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The 10-Point: My Guide to the Day's Top News

The Wall Street Journal
Good morning,
Uncertain Prognosis
Facing fast-approaching deadlines to file plans for next year’s Affordable Care Act marketplaces amid uncertainty about the law’s fate, health insurers are putting off key decisions as they scour for clues on social media and in the hallways of Washington. A group of insurers is set to meet today with Trump administration officials, seeking reassurance and greater clarity about the future of the exchanges. Some companies have just weeks to file proposed 2018 rates with state regulators. Continuing uncertainty will force more cautious strategies, insurers say, such as bigger rate increases, or pullbacks or withdrawals, because they can no longer stomach the risk. Insurers say they were whipsawed by the Trump administration’s moves last week, when President Trump threatened to stop funding the ACA’s cost-sharing reduction subsidies in an effort to prod Democrats to negotiate over a health bill.


Breaking: A U.K. Surprise
British Prime Minister Theresa May took the U.K. and global markets by surprise this morning when she announced that she would call an early general election on June 8 in a move that could give her more leeway in upcoming negotiations with the European Union if she wins. Opinion polls suggest she could increase her 17-seat parliamentary majority significantly. That would give her more freedom to maneuver in EU negotiations and be less dependent on the support of the euroskeptics of her Conservative Party who favor a clean break with the EU.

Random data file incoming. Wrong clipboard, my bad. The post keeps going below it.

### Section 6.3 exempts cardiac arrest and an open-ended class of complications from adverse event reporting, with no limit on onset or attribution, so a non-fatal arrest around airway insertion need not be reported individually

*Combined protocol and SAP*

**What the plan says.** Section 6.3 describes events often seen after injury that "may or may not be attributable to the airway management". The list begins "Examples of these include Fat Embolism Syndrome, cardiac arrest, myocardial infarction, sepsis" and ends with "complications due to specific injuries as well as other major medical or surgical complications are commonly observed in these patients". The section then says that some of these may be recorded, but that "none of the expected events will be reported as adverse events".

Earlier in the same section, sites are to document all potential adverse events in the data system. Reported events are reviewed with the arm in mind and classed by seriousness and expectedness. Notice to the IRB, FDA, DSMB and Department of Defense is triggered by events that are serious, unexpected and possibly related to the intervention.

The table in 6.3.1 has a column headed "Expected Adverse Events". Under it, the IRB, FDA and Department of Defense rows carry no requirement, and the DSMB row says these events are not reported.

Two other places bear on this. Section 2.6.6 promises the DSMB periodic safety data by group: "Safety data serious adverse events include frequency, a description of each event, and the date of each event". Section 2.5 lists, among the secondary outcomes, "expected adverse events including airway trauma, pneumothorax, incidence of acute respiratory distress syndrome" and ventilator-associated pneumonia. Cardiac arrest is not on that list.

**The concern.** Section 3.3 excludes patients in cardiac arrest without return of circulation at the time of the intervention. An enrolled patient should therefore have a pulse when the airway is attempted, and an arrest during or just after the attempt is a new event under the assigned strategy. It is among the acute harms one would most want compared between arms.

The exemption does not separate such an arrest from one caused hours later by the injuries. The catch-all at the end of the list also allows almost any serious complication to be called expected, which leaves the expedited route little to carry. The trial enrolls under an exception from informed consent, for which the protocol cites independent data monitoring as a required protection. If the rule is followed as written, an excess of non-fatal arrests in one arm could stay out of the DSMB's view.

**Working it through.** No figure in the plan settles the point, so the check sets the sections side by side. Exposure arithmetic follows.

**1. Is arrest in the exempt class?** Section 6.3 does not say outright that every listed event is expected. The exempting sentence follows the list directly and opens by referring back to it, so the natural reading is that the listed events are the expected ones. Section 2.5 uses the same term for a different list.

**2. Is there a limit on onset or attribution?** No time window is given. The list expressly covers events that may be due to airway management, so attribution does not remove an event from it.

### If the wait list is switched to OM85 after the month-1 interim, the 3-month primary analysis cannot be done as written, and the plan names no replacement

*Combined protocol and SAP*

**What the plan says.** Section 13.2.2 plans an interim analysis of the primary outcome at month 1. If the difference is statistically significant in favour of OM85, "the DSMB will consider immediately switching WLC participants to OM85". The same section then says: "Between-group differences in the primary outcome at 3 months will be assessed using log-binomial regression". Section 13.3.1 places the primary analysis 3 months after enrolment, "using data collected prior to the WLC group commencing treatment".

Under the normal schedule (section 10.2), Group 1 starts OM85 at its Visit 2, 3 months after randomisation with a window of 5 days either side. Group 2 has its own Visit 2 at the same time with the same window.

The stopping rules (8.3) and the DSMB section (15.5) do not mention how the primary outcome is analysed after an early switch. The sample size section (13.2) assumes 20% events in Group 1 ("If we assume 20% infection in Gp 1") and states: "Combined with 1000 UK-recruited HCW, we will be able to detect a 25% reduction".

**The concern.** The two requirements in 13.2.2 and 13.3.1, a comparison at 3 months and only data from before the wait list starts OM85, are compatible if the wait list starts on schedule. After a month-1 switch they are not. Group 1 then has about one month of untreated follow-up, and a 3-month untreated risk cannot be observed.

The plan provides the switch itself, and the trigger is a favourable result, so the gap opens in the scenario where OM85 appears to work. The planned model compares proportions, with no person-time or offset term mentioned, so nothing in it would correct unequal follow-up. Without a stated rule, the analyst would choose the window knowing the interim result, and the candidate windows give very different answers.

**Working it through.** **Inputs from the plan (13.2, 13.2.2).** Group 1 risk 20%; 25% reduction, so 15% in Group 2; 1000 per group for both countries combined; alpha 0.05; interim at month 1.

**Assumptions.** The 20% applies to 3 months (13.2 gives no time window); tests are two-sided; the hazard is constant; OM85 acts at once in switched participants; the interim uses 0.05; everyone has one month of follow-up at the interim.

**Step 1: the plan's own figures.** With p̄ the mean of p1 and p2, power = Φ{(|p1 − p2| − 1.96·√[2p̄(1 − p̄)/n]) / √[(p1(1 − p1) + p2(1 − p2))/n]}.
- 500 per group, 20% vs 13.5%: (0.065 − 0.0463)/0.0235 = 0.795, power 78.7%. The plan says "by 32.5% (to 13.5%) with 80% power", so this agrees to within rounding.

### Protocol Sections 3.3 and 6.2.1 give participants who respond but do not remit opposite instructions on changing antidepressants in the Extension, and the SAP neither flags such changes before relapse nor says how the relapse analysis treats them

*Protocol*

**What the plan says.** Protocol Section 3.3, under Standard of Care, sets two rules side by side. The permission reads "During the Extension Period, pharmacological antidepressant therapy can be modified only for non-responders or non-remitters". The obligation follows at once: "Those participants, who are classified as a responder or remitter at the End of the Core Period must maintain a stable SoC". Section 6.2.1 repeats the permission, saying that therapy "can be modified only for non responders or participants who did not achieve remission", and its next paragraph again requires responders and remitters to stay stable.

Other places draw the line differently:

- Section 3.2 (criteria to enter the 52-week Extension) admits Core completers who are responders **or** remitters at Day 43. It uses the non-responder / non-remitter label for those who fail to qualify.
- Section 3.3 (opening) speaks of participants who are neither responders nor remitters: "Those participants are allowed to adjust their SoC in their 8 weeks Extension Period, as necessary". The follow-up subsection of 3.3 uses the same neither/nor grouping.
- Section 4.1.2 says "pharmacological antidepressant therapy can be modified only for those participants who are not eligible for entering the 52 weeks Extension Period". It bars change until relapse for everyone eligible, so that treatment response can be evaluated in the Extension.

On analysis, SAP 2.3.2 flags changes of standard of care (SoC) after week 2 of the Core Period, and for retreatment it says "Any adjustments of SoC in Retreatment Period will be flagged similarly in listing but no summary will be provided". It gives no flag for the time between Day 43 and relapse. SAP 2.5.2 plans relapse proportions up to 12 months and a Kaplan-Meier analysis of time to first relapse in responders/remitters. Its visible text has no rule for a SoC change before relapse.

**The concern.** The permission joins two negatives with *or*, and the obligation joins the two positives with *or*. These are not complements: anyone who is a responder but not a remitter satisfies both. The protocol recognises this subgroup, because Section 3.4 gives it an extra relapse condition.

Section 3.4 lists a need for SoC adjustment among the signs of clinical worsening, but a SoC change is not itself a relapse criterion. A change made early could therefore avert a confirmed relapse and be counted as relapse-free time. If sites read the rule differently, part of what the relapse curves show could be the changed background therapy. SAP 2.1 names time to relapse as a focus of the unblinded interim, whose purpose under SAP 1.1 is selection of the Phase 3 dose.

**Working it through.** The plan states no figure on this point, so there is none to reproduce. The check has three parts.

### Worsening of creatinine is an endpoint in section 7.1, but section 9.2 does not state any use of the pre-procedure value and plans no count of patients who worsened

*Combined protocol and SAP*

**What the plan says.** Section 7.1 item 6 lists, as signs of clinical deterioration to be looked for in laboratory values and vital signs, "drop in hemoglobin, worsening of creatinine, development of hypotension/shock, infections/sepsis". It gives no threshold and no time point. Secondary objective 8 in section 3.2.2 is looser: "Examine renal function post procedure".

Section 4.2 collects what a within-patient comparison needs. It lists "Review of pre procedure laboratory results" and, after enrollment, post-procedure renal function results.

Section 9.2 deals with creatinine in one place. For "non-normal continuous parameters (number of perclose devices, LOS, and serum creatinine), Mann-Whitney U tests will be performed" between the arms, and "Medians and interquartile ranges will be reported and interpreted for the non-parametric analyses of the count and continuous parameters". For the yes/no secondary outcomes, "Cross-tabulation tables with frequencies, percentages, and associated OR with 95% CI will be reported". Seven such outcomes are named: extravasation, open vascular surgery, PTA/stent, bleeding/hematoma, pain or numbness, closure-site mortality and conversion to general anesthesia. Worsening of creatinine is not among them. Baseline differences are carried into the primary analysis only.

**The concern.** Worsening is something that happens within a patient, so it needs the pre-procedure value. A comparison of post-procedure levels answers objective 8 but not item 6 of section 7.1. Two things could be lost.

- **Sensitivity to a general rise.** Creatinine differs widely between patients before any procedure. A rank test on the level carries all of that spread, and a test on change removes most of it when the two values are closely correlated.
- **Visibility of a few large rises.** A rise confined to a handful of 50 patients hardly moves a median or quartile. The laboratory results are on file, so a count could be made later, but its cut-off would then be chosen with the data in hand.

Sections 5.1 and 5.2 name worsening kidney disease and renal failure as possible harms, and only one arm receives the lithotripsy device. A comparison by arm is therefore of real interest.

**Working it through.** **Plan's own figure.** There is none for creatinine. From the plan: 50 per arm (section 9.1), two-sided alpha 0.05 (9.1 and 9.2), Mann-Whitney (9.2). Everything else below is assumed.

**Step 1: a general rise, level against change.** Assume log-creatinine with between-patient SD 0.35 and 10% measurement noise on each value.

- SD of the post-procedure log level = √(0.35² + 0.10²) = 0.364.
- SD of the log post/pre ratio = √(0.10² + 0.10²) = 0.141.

Activist Winner
Klaus Kleinfeld was ousted as chairman and CEO of parts maker Arconic months after overseeing its creation amid the breakup of aluminum giant Alcoa, following heavy pressure from hedge fund Elliott Management. Arconic said Mr. Kleinfeld’s exit came after he sent an unauthorized letter to Elliott that Arconic’s board of directors said showed poor judgment. Elliott pledged to continue its fight, saying the board’s repeated endorsement of Mr. Kleinfeld—and its statement Monday that it supported the strategy he led—were evidence change was needed and that new members should select the next leader. Mr. Kleinfeld will be replaced as CEO by director David Hess and as chairman by Patricia Russo, both on an interim basis. The ousting captivated Wall Street, where a debate is raging over how to balance a company’s goals for the future with its returns in the present.
After MOAB
Near the blast site of the “Mother of All Bombs,” U.S. and Afghan forces are trying to dislodge Islamic State from a mountain stronghold where the militant group recently established a new front. In the days leading up to the blast, U.S. and Afghan forces killed more than a dozen fighters, driving the militants out of much of the surrounding Achin district and into the mountains, according to an Afghan special forces commander. On Monday, Afghan commandos and U.S. Special Forces clustered with their armored vehicles by a river at the foot of the Spingar Mountains, less than a mile from where the powerful U.S. bomb struck last week. Remains of Islamic State fighters lay strewn in the grass yards away, casualties of a battle for control of the area that began more than two weeks ago. The recent advances have allowed some residents to return to their homes for the first time in two years.
Treasure Trove